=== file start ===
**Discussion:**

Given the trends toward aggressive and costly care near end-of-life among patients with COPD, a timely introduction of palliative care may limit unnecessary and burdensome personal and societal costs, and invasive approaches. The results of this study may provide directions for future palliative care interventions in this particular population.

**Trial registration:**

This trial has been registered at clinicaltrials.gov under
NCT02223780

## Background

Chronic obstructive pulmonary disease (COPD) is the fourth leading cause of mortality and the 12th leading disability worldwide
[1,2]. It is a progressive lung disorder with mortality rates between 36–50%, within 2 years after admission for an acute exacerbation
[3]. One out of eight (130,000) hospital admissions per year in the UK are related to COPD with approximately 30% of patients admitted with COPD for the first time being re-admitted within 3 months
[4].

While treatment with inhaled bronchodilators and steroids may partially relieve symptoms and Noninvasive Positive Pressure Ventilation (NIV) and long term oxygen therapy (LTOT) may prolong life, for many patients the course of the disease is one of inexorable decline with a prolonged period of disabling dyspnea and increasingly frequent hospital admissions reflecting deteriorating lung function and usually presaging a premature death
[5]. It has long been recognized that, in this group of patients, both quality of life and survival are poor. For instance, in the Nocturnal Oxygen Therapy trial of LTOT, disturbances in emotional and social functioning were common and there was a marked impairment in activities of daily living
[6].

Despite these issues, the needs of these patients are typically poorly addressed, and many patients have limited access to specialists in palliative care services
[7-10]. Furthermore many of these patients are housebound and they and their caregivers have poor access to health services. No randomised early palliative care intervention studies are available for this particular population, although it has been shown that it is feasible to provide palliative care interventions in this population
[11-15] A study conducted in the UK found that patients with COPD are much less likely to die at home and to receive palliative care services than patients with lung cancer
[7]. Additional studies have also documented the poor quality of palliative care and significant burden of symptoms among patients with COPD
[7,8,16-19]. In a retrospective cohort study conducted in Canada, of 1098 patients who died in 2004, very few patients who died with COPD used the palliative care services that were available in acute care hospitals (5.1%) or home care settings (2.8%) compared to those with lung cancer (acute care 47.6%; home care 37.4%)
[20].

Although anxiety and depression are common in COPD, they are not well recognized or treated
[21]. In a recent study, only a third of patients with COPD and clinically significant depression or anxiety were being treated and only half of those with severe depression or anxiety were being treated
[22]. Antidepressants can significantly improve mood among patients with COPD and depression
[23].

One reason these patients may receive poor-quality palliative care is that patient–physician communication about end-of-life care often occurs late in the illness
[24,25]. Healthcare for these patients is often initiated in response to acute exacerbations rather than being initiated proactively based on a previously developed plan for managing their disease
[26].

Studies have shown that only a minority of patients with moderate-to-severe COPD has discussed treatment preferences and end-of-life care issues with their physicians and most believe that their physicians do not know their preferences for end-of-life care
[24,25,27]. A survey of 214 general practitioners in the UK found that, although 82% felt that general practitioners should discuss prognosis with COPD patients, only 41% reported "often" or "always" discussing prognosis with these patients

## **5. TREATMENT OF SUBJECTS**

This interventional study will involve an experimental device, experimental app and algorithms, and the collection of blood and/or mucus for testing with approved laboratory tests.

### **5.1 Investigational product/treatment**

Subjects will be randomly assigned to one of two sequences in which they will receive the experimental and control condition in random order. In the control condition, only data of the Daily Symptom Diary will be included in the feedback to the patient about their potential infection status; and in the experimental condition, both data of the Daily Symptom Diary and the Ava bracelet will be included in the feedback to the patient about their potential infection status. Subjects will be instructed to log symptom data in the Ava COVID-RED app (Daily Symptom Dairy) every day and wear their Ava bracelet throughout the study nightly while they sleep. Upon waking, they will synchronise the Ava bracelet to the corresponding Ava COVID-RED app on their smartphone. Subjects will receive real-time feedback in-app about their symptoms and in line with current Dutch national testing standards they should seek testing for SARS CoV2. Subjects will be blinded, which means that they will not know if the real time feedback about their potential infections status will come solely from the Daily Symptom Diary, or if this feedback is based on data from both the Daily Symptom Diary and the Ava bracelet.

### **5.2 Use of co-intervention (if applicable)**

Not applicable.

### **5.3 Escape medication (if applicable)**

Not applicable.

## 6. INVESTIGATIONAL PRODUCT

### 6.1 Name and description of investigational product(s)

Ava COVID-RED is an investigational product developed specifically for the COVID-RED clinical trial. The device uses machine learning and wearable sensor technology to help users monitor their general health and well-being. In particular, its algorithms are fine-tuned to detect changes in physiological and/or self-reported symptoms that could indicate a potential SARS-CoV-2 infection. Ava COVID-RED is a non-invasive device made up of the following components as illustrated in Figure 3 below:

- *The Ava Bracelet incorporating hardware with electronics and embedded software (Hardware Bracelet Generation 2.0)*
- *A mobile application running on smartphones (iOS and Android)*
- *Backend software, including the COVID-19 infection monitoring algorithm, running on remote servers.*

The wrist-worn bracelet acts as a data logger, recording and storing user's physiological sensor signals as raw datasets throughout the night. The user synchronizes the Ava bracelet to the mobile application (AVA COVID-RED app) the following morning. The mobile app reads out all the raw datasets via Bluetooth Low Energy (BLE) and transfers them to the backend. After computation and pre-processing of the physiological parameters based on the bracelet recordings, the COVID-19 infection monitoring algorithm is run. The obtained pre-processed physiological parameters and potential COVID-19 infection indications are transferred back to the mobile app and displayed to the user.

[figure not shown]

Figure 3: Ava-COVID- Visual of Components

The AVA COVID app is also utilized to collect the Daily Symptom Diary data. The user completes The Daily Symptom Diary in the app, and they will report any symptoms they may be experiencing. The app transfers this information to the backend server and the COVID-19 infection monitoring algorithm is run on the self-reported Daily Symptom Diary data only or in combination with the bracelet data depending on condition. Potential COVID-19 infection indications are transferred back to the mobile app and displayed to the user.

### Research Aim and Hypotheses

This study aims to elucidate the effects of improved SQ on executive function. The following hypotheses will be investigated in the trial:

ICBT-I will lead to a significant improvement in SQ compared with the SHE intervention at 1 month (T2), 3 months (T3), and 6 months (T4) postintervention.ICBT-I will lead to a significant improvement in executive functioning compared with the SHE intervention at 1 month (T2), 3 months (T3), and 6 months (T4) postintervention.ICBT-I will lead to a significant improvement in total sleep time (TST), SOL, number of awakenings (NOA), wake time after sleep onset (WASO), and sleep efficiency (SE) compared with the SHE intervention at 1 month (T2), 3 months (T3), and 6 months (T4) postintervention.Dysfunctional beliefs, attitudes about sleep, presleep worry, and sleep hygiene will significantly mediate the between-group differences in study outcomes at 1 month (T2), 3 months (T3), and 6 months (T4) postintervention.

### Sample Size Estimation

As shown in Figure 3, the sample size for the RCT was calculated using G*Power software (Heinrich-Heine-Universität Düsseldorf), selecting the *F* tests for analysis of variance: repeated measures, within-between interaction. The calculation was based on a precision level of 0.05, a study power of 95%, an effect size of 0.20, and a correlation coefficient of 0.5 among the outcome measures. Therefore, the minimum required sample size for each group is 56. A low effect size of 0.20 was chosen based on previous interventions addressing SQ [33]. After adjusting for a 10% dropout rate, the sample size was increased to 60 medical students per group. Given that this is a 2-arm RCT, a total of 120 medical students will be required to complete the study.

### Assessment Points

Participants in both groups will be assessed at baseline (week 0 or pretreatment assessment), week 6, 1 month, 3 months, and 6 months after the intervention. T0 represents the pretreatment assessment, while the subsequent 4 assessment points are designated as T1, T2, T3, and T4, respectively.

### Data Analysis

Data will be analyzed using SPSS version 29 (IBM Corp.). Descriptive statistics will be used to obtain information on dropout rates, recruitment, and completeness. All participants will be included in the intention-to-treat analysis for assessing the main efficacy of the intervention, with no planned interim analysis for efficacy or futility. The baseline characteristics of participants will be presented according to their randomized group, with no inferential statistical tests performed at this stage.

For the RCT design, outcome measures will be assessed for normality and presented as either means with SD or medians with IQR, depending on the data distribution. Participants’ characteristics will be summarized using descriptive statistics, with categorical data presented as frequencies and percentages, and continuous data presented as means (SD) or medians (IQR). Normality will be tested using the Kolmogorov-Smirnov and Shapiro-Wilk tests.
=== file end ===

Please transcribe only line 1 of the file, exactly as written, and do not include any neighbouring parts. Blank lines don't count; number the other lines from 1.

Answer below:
**Discussion:**